Cauda Equina Syndrome
The cauda equina is formed by nerve roots caudal to the level of spinal cord termination. Cauda equina syndrome is caused by compression of the nerves causing a combination of low back pain, unilateral or more usually bilateral sciatica, saddle (perineal) sensory disturbances, bladder and bowel dysfunction, and variable lower extremity motor and sensory loss.
Cauda equina syndrome is a medical emergency and immediate referral for investigation and treatment is required to prevent
permanent neurological damage.
Cauda equina syndrome is rare. It occurs mainly in adults between the age of 30 and 40 but can occur at any age.
A congenitally narrow spinal canal or acquired spinal stenosis arising from a combination of degenerative changes of the disc and the segmental posterior joints may predispose to cauda equina syndrome.
The commonest cause of cauda equina syndrome is compression arising from large central lumbar disc herniation at the L4/5 and L5/S1 level.
Tumours: metastases, lymphomas, spinal tumours.
Infection, including epidural abscess.
Congenital, eg congenital spinal stenosis, kyphoscoliosis and spina bifida.
Late-stage ankylosing spondylitis.
Inferior vena cava thrombosis.
Clinical diagnosis of cauda equina syndrome is not easy to make and can be missed until it has become severe. Most cases are rare and progress rapid within hours or days. However that said cauda equina syndrome can also evolve slowly over a few weeks and patients do not always complain of pain at the beginning but the pain and symptons will become progessively worse.
Pain in one leg (unilateral) or both legs (bilateral) that starts in the buttocks and travels down the back of the thighs and legs and in to the foot(sciatica)
Numbness in the groin or area of contact if sitting on a saddle (perineal or saddle paresthesia)
Bowel and bladder disturbances
Lower extremity muscle weakness and loss of sensations
Reduced or absent lower extremity reflexes
Low back pain can be divided into local and radicular pain.
Local pain is generally a deep, aching pain resulting from soft tissue and vertebral body irritation.
Leg pain (radicular pain) is generally a sharp, stabbing pain resulting from compression of the nerve roots. Radicular pain
projects along the specific areas controlled by the compressed nerve (known as a dermatomal distribution).Bladder disturbance (urinary manifestations) related to cauda equina syndrome include the following:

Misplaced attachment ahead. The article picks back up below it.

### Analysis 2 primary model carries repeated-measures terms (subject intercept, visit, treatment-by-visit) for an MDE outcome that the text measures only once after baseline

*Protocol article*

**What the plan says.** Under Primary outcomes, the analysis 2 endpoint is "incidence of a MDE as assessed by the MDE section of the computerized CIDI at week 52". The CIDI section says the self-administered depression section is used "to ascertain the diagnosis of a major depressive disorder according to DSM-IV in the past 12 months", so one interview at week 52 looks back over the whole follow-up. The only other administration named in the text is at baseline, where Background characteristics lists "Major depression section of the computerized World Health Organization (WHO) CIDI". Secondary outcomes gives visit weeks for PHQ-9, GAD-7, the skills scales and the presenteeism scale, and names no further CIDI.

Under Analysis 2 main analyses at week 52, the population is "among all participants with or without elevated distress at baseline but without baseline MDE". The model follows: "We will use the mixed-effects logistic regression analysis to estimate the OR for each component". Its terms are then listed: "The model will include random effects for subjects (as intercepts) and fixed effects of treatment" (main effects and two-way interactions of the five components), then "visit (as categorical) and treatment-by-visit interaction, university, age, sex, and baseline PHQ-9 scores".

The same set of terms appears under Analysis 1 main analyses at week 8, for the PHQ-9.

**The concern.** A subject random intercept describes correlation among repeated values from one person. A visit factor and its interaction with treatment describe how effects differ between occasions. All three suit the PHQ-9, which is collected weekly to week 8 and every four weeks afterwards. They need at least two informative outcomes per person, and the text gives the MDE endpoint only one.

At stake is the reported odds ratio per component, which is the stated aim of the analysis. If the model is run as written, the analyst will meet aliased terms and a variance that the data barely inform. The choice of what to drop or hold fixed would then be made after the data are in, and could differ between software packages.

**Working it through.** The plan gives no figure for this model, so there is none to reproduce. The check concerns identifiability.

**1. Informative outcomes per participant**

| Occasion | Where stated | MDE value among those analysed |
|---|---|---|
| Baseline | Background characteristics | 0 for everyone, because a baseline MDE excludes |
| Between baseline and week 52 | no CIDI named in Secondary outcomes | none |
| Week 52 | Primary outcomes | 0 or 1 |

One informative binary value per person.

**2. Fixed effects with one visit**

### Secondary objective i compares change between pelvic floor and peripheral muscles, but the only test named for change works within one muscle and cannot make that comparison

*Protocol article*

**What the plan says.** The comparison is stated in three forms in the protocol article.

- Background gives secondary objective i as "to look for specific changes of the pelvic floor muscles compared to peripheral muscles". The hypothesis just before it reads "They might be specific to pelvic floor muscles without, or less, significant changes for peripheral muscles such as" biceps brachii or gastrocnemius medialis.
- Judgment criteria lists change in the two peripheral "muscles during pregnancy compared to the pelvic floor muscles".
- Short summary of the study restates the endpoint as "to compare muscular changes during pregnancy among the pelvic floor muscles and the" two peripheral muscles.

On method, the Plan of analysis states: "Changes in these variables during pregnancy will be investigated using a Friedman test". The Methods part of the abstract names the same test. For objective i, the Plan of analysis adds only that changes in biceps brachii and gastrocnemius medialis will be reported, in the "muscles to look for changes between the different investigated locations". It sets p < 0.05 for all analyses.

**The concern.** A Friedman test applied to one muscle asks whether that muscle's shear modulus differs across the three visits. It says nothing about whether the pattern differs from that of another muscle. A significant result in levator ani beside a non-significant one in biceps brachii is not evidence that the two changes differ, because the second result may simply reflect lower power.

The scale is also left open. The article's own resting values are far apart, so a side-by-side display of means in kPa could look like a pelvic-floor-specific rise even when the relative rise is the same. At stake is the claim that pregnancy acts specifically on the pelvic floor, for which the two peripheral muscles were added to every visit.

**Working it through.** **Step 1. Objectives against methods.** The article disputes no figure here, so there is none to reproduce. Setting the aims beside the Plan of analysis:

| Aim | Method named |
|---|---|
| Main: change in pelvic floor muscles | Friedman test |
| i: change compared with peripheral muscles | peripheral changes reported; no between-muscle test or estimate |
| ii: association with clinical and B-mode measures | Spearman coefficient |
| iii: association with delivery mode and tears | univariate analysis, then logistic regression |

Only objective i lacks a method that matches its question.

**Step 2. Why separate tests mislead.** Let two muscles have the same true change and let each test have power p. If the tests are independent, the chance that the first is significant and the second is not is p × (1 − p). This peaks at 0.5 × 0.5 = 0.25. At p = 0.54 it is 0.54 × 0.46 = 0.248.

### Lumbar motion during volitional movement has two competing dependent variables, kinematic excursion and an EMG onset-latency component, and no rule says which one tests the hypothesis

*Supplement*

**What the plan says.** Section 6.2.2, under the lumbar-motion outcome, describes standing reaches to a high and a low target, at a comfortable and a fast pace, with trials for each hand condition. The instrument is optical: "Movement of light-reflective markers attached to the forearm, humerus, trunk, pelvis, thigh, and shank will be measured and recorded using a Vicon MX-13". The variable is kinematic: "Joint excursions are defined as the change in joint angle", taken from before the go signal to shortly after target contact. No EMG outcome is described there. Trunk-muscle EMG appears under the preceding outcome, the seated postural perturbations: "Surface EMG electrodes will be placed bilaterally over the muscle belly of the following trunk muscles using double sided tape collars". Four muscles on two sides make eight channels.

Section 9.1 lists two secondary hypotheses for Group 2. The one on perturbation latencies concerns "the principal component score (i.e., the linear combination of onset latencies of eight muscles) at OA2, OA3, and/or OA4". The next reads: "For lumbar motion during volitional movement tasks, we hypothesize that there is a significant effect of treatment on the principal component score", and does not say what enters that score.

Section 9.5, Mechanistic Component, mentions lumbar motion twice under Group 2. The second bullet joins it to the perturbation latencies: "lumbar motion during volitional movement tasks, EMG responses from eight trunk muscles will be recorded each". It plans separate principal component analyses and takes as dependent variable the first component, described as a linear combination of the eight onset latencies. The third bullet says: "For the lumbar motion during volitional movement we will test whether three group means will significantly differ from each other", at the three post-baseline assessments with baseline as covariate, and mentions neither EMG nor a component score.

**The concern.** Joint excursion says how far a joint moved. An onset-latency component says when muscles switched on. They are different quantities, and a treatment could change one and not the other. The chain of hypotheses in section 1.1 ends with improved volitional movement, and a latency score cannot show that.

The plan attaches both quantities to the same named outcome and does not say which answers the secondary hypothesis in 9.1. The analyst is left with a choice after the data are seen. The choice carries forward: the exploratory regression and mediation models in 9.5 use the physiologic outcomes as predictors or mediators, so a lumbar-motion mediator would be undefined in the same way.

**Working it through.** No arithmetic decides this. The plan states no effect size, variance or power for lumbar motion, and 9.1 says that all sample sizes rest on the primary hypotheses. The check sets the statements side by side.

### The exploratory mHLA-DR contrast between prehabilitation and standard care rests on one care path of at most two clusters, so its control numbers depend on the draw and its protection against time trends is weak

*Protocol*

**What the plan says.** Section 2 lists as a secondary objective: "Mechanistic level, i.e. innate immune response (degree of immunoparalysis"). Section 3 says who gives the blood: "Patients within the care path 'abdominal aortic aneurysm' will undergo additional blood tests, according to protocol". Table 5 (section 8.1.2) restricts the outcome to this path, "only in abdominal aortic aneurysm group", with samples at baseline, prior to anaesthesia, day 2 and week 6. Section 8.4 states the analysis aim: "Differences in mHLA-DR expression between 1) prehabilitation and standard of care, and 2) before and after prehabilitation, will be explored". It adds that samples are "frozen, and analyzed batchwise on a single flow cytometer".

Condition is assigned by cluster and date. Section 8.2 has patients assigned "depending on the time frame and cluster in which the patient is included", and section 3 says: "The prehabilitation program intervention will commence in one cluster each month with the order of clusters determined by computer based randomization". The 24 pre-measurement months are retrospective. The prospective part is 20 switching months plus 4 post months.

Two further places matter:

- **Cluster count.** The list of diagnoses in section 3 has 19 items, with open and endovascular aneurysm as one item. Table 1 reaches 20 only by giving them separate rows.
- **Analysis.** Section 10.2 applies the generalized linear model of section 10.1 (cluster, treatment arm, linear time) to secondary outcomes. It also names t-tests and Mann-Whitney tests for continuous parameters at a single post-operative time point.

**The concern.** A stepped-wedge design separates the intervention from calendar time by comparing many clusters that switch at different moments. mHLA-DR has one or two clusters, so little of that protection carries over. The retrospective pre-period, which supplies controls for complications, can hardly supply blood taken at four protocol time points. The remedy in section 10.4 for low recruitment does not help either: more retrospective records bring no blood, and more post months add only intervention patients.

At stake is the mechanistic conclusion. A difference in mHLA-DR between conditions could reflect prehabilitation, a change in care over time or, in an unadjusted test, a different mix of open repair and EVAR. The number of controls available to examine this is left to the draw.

Inability to urinate (urinary retention)
Difficulty initiating urination (urinary hesitancy)
Decreased sensation when urinating (decreased urethral sensation)
Inability to stop or control urination (incontinence)
Bowel disturbances may include the following:
Inability to stop or feel a bowel movement (incontinence)
Loss of anal tone and sensation
The diagnosis is usually possible from the history and examination.
Further investigations are focused on localising the site of compression and the underlying cause.
MRI scan is the preferred investigation to confirm the diagnosis and determine the level of the compression and any underlying cause.
Myelography and CT are also sometimes used.
Conus medullaris syndrome (the conus medullaris is located above the cauda equina at T12-L1; nerve root pain is less prominent and the main features are urinary retention and constipation.
Mechanical back pain or prolapsed lumbar disc.
Fracture of lumbar vertebrae due to trauma.
Spinal cord compression.
Patients should be referred immediately for a neurosurgical consultation.
Urgent surgical spinal decompression is indicated for most patients to prevent permanent neurological damage.
Immobilise spine if cauda equina syndrome is due to trauma.
Surgery is indicated to remove blood, bone fragments, tumour, herniated disc or abnormal bone growth.
For patients with a herniated disk as the cause of cauda equina syndrome, early surgical decompression is recommended.
Lesion debulking is required for space occupying lesions, eg tumours, abscess.
If surgery cannot be performed, radiotherapy may relieve cord compression caused by malignant disease.
Other treatment options may be useful in certain patients, depending on the underlying cause of the cauda equina syndrome:
Anti-inflammatory agents, including steroids, can be effective in patients with inflammatory causes, eg ankylosing spondylitis.
Infection causes should be treated with appropriate antibiotic therapy.
Patients with spinal neoplasms should be evaluated for chemotherapy and radiation therapy.
Postoperative care includes addressing lifestyle issues, eg obesity, and also physiotherapy and occupational therapy, depending on residual lower limb dysfunction.
Complications are increasingly likely if diagnosis and appropriate management is delayed, and include residual:
Bladder, bowel, and sexual dysfunction
Prognosis is dependent on the aetiology and the time taken before effective treatment is provided.
A degree of bladder and bowel function may be permanently lost.
Late diagnosis and treatment increases the risk of a permanent neurological deficit.
Patients with bilateral sciatica or complete perianal anaesthesia have a less favourable prognosis than patients with unilateral pain.
Please note that the above is RARE!